We lived in the middle of a long dark stretch of woodsy road, and our mailbox often fell victim to the excessive exuberance of youths with unsafe levels of testosterone and beer in their veins. Once, a family who lived four miles away called to say they had found our mailbox, crushed to sheet metal, and tossed onto their lawn in the middle of the night. It was the fourth time that summer our mail box had been assaulted. Once it was blown to shreds with an M80.
In response, my father fell to clenching his teeth and muttering down in the basement. He had something more substantial than duct tape in mind. For weeks he worked to construct an impenetrable mail box fit for the great age of the vandals. He added steel plates to the ends of a heavy gauge steel pipe. One plate was mounted on a heavy spring so the Mailman would have to pry it open to insert the mail. What my father had in mind was Roadrunner and Coyote. In particular, the scene where Coyote raises his baseball bat, but the Roadrunner suddenly steps aside. Coyote, swinging for all he’s worth his a big rock instead of Roadrunner. Cartoon shock waves travel up his arms until his whole body shakes. My father planned a stealth execution of this script. He intended to wrap the steel pipe with a regular, vulnerable-looking mail box to lure the villains. Unfortunately he died before he could put the thing up. I often wondered if the extra stress contributed to his early death.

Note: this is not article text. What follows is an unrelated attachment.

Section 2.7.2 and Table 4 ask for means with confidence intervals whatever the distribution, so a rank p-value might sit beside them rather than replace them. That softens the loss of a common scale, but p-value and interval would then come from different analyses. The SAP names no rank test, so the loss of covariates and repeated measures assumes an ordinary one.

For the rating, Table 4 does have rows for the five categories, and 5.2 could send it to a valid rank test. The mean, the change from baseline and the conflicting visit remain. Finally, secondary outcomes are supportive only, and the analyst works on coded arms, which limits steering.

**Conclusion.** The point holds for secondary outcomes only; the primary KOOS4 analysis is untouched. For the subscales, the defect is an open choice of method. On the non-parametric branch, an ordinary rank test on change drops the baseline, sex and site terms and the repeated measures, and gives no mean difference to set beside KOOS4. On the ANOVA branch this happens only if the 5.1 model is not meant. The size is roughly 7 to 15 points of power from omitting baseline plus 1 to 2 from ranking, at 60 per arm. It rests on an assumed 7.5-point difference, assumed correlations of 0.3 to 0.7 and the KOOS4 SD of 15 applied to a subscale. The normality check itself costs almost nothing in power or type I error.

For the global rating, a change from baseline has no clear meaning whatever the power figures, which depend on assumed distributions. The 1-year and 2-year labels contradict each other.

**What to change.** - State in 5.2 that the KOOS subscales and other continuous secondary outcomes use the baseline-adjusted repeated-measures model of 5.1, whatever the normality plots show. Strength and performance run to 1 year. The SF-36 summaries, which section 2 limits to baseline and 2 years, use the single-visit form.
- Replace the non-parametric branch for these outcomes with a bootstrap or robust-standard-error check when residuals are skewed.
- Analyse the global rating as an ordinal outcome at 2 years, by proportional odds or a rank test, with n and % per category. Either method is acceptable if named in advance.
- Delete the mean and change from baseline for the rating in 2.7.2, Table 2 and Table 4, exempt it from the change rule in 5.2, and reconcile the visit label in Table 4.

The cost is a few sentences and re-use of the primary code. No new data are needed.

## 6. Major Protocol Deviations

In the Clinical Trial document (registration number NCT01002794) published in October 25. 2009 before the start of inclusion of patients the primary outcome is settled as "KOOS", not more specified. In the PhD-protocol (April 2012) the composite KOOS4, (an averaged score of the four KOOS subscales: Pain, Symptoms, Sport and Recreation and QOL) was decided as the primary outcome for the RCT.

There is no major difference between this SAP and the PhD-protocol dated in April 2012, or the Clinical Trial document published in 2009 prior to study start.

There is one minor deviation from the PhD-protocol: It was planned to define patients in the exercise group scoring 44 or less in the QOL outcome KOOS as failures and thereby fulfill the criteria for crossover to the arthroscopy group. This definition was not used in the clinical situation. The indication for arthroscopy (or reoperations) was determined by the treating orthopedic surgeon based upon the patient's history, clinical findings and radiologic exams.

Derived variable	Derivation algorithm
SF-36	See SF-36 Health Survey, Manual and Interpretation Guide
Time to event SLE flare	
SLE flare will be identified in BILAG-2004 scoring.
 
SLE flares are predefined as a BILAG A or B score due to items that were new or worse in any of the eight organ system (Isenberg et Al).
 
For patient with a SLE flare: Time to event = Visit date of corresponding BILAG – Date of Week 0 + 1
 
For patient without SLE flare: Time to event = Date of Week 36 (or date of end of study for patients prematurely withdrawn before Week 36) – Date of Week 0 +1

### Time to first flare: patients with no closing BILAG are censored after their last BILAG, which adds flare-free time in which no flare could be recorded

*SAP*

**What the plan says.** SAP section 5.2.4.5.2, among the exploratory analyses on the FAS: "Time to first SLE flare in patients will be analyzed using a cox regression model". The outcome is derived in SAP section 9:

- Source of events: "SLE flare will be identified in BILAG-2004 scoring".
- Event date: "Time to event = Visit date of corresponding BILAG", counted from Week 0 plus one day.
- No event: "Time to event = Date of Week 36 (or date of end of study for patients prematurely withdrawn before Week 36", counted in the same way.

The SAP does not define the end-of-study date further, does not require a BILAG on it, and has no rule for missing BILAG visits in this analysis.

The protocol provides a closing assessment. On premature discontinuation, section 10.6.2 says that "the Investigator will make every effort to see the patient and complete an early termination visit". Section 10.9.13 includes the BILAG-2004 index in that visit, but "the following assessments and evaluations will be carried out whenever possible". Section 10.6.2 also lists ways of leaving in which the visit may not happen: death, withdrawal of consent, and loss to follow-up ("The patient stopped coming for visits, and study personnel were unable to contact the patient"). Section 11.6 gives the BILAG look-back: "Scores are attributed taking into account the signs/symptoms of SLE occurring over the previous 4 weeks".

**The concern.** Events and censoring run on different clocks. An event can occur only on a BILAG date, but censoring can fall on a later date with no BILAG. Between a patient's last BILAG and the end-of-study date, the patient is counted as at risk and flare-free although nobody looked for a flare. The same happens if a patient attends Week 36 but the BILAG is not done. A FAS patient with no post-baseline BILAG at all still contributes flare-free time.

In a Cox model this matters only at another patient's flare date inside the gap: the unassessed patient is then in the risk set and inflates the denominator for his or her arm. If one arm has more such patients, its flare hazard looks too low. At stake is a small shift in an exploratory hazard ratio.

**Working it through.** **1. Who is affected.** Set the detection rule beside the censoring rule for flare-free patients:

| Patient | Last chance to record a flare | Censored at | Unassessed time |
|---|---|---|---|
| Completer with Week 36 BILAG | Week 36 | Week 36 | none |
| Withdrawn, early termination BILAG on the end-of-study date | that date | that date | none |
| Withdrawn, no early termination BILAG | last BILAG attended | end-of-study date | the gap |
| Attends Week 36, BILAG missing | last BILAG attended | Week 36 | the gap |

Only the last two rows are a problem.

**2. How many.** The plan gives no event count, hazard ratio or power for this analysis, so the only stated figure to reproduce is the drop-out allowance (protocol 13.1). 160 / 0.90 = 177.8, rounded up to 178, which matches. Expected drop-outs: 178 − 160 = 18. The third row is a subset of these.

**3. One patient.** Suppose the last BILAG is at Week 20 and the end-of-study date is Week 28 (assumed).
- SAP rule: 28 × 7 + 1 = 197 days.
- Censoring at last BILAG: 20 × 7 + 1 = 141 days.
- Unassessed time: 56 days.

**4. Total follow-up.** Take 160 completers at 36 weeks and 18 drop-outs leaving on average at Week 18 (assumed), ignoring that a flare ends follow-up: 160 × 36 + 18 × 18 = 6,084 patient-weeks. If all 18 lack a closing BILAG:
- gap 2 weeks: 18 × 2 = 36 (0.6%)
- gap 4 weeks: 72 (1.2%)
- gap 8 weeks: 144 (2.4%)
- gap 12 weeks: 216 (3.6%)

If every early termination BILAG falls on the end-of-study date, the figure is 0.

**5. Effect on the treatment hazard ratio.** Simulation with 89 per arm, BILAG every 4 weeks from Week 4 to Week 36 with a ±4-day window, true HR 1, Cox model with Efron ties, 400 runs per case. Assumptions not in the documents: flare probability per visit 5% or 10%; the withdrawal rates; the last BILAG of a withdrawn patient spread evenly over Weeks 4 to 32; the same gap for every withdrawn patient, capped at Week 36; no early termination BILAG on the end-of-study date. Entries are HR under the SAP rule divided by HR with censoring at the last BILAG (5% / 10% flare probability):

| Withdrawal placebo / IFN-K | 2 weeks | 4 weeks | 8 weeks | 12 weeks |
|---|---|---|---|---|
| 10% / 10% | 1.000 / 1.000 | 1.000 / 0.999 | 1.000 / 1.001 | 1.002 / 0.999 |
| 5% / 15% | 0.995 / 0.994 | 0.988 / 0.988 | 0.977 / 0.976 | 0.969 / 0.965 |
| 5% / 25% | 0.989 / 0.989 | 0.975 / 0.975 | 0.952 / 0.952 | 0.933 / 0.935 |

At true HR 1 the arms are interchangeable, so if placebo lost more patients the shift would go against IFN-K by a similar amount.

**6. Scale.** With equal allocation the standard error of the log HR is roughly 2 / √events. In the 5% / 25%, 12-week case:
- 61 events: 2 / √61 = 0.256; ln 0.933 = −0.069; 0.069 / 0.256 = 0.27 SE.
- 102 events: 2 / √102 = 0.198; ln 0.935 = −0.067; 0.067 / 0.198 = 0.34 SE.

In Dad’s reckoning, making needless work for someone else, was a theft of their time and effort. “Don’t make work for you mother,” he was always telling me sternly. We put up the steel mailbox for a few months without its stealth covering. As fate would have it, a plow knocked it over. Though the plow driver apologized, the original vandals were never found. Now, twenty-five years after the great steel mailbox caper, I wonder if somewhere, somehow our vandals have mailboxes of their own, and a baggy-pants, spiky-haired teen with ear buds dangling is unknowingly getting even for Dad with a quart of green slim or a quarter-stick popper.
---- Mar Walker, 12/3/2006